Similia Similibus Curantur

The Homoeopathic Treatment of Small Animals

The Homoeopathic Treatment of Small Animals
Principles and Practice
Christopher E.I. Day MA VetMB MRCVS

London: Wigmore Publications Limited 1984.
Pp. XIII + 153.

Book Description
Publication Date: December 2, 2004
A comprehensive survey of the principles and practice of the homoeopathic treatment of small animals for veterinary surgeons, animal breeders and owners.

This book review is reprinted from the British Homoeopathic Journal Volume 74, Number 1, January 1985, with permission from Peter Fisher, Editor.

This is a book that is eminently suitable for veterinary surgeons and breeders but also has a lot to offer the ordinary pet owner. In addition Christopher Day’s book could well suit members of allied professions, such as dentists, chiropodists, nurses, both human and veterinary, and also members of the medical profession itself, who wish to get a sound beginning in the basic principles of this fascinating subject.

From Hahnemann’s treatment of typhus in Napoleon’s retreating army in the opening chapter to the veterinary surgeon’s and home starter list of first remedies on page 146, Mr Day has the ability to hold the reader’s attention. In fact not only to hold our attention, but to take us with him, painstakingly and logically step by step, through his subject.

I like the analogy on page 10 between bomoeopathy and judo, both gentle but at the same time very powerful arts in the right hands.

Chapter 2 – When to call the Vet – is set out both clearly and concisely. Diagnosis is even more important when the patient cannot speak for itself. The similarity between the problems set by a young child for its parents and the doctor and likewise those of the pet for its owner and the veterinary surgeon is well established.

The relationship of homoeopathy to conventional medicine and diagnosis is further elaborated in Chapter 15 and is most noteworthy. The two main aspects of Christopher Day’s book-the principles and practice-are clearly set out on page 20. In fact Chapters 1-7 are so well thought out, and written with such clarity and logic, that they are a lesson to us all, professional man or layman alike. Accurate history-taking is the essence of all medicine, but is particularly important with homoeopathy, and this point is well stressed and could form a good exercise for the pet owner too.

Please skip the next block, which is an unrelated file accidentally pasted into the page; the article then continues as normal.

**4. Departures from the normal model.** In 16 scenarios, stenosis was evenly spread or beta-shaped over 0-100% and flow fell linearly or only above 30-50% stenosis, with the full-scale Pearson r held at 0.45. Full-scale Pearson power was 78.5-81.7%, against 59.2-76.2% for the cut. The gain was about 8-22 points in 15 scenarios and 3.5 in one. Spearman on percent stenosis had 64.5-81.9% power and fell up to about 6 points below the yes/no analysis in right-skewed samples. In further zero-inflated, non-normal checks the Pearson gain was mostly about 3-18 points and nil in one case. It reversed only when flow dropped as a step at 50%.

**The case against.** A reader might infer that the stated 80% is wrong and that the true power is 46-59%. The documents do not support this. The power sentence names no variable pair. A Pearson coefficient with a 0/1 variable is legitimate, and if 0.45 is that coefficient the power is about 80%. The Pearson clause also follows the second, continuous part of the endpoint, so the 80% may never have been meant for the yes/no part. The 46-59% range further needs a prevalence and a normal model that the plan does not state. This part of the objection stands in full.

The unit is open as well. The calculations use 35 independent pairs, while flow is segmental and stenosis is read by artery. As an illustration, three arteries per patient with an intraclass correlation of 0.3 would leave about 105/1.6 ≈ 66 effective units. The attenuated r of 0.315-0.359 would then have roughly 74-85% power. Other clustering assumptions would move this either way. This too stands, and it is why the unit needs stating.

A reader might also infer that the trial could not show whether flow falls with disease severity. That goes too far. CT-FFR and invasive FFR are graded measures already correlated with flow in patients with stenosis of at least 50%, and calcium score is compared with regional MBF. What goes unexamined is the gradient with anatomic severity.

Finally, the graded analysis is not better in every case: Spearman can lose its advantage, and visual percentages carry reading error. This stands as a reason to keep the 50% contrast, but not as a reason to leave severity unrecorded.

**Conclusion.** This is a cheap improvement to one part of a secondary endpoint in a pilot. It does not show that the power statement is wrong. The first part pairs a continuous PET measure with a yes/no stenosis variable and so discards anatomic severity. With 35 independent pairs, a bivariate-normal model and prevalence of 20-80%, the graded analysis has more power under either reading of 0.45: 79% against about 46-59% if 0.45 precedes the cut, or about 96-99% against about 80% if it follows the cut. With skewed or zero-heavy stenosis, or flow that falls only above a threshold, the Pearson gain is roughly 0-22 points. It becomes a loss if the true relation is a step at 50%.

This is a difficult book to review in that in its 153 pages it contains so much of interest. I like Mr. Day’s concept of potency, and his knowledge of materia medica is profound, and the number of remedies with which he is obviously familiar is indeed impressive. In Chapter 8 we come to the symptoms of disease with some recommended treatments and it is at this point that we realize that the book is seriously intended for the thinking person, who is prepared to go into great detail in trying to select the correct remedy. For instance there are no less than 21 possible remedies for the treatment of conjunctivitis, according to the presenting symptoms.

Dog and cat breeders will be particularly interested in the comprehensive and valuable section on conditions and problems with the female sexual system.

Case histories can easily become too anecdotal to be of much value to others, but in Chapter 16 Christopher Day manages to make his cases both absorbing and instructive. The candid way in which they are presented is refreshing, and the logical way in which they are set out makes them easily understood.

This book has a lot to offer and gives us a new veterinary book to complement those of George Macleod. I recommend this book wholeheartedly to all in the veterinary profession, and other professions allied to medicine, who wish to take a serious and critical interest in homoeopathy.

The British Homoeopathic Journal
Volume 74, Number 1, January 1985